Nearly everyone in the world comes into contact with Qualcomm's (NASDAQ:QCOM) technology in the form of wireless service, but most are unaware of the tech company's involvement in mobile health.
At the recent mHealth Summit near Washington, D.C., the Fool's Max Macaluso and Rex Moore were able to speak with Robert McCray of the Wireless-Life Sciences Alliance. Rob explained what it takes to provide a connected health care system. Such systems are built on a stack of technologies that enable mobile phones and other mobile devices, the Internet, the cloud, massive data storage, and analytics. Those are the key technologies that enable wireless mobile and connected health.
In this video, Rob explains Qualcomm's involvement. A full transcript follows the video.
Max Macaluso: Can you talk more specifically about what Qualcomm is doing in this space? I know they're seen more by investors as a pure tech company, and I'm not sure a lot of people know that they do anything in health.
Robert McCray: Yes. They are a tech company, right? Their technology is in every 4G and 3G service around the globe, so six billion people use a little bit of Qualcomm's IP, whether they know about it or not -- and that's fundamentally what the company is.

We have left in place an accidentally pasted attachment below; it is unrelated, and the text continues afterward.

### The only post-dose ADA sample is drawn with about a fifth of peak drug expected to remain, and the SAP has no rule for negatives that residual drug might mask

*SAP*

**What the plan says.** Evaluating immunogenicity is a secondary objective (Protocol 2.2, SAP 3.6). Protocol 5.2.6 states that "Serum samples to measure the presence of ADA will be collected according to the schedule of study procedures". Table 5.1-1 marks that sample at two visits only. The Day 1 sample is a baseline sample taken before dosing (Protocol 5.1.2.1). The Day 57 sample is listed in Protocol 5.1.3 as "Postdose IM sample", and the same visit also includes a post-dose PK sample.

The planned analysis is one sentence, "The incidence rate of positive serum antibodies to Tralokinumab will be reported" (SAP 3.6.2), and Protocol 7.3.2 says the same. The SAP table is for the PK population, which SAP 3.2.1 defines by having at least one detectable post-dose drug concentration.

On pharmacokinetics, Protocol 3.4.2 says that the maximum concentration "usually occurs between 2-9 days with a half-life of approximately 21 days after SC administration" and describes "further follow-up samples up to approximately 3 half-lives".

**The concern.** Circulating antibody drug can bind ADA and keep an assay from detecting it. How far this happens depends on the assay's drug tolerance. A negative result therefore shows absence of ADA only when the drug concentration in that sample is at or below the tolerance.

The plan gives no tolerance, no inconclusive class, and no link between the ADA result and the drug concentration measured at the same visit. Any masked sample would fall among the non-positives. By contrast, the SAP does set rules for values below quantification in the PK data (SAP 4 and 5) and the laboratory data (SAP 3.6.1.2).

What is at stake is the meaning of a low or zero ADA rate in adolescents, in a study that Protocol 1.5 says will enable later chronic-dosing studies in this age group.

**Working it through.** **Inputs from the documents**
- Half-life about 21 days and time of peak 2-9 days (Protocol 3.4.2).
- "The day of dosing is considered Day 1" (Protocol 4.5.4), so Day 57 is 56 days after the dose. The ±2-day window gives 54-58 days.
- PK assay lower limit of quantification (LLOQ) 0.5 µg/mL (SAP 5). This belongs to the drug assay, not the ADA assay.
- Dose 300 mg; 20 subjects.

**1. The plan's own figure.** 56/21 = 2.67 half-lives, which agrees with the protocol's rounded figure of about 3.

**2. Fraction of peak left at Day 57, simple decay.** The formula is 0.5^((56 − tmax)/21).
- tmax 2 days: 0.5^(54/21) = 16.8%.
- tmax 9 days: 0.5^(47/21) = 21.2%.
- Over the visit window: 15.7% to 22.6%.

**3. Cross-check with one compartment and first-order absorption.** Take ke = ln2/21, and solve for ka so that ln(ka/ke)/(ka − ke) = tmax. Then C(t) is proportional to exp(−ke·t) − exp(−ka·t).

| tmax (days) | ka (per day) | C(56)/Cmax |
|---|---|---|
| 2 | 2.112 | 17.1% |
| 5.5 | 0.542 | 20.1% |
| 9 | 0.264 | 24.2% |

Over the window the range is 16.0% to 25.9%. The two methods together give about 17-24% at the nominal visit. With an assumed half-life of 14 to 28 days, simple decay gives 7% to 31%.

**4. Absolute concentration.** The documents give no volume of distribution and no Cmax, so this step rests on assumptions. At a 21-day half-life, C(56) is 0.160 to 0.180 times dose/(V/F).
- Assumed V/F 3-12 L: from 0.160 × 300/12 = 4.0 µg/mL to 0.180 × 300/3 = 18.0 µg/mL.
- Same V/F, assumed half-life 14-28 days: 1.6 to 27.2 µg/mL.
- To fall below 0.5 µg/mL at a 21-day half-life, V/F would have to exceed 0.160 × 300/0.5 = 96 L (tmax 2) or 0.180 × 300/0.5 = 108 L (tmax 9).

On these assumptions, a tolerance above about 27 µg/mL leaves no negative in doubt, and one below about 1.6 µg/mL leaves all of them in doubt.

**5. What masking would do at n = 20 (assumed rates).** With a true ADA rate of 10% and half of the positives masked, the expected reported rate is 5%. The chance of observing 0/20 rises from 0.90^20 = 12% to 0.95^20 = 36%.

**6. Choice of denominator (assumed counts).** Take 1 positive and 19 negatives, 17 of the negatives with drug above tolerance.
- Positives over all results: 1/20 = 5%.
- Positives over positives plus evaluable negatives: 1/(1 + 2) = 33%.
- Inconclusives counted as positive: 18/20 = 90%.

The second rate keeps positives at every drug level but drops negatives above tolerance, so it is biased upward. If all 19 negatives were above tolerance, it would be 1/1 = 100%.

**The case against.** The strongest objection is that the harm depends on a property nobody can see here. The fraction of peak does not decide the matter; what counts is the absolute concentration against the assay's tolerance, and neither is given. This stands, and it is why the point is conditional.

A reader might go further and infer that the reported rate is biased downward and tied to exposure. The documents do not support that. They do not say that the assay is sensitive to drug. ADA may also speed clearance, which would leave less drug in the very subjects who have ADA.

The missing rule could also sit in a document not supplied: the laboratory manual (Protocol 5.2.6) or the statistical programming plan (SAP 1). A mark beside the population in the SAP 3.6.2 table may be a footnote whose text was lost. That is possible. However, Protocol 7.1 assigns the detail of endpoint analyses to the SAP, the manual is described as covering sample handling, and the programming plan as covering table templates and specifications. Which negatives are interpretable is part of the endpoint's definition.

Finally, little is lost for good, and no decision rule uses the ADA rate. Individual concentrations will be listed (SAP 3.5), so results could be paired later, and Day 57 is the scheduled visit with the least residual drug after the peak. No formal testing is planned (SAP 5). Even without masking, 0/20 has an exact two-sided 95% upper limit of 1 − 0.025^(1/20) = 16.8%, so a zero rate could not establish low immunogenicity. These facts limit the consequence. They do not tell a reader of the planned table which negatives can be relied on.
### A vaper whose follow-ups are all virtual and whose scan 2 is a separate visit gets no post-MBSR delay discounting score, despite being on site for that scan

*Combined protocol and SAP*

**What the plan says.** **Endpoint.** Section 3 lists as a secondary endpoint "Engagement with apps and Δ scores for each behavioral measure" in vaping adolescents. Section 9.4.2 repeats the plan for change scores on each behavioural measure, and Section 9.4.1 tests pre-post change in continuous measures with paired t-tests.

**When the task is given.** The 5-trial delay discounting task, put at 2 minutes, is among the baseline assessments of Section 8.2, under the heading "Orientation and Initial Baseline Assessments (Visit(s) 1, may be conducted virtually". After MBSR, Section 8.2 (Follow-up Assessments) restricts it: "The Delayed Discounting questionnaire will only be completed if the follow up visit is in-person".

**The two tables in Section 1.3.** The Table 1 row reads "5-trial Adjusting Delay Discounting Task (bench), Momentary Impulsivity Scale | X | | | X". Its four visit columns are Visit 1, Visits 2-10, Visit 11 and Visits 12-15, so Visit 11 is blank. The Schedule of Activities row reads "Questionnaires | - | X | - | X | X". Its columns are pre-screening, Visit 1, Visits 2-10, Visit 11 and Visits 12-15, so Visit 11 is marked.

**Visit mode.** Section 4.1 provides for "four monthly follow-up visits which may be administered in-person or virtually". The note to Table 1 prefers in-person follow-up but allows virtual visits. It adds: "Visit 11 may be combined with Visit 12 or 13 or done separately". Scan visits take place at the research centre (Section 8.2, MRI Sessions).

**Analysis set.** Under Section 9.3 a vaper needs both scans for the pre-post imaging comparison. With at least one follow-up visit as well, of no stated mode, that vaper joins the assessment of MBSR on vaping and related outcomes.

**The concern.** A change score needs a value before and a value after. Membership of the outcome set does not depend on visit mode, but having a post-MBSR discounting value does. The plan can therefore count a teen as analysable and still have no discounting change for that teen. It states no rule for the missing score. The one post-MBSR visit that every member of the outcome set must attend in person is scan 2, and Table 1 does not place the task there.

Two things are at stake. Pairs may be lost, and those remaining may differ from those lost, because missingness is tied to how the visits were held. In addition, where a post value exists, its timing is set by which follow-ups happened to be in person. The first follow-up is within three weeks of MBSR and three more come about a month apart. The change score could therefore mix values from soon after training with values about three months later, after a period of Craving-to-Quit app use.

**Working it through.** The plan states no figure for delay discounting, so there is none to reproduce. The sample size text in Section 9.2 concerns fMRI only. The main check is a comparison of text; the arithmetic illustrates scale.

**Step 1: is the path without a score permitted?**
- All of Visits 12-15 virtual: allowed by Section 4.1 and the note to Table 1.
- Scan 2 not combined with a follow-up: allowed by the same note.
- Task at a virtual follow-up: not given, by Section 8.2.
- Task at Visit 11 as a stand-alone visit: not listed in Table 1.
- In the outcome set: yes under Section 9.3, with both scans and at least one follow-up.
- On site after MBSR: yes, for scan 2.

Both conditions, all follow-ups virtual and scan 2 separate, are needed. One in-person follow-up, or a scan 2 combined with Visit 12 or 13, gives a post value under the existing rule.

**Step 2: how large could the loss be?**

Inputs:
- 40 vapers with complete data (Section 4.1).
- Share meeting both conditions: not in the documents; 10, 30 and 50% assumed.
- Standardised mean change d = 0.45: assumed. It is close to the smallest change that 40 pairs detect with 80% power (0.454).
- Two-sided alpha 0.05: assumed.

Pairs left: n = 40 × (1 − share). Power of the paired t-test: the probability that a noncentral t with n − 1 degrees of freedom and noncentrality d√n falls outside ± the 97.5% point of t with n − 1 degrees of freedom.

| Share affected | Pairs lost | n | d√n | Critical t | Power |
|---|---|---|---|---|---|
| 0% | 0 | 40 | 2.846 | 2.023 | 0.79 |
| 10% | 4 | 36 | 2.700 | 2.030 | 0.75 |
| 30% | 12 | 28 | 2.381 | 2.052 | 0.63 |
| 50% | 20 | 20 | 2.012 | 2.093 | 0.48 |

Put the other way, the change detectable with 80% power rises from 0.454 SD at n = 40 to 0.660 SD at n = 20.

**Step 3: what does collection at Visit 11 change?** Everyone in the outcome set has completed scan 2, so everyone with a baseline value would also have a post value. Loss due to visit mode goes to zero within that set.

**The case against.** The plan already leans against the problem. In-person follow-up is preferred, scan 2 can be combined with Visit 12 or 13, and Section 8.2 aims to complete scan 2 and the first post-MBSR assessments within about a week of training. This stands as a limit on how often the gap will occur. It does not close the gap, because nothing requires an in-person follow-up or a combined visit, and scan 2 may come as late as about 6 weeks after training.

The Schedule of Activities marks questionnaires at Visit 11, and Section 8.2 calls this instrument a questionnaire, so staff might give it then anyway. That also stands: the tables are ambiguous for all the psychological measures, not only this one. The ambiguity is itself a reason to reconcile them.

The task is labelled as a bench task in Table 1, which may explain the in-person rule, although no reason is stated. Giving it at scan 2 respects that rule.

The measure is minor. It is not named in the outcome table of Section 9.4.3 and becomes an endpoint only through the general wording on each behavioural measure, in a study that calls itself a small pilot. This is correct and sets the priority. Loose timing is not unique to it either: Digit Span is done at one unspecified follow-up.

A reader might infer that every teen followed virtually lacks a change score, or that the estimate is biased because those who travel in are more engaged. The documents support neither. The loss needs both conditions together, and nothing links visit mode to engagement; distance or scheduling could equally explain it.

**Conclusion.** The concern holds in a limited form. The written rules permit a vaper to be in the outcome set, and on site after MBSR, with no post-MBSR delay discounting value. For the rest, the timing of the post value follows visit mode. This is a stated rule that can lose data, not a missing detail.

In health care though, they've created a health care division called Qualcomm Life, and it's a service play. They've created a secure platform that makes it easy for companies large and small that want to put a medical device in a home, to collect information from that device in a secure way -- in a way that complies with federal and state law on what to do with health data -- and deliver it to a secure cloud-based location, from which the company, providers, doctors, patients can use it.
Qualcomm is enabling connected health.
Rex Moore has no position in any stocks mentioned. The Motley Fool owns shares of Qualcomm. Try any of our Foolish newsletter services free for 30 days. We Fools may not all hold the same opinions, but we all believe that considering a diverse range of insights makes us better investors. The Motley Fool has a disclosure policy.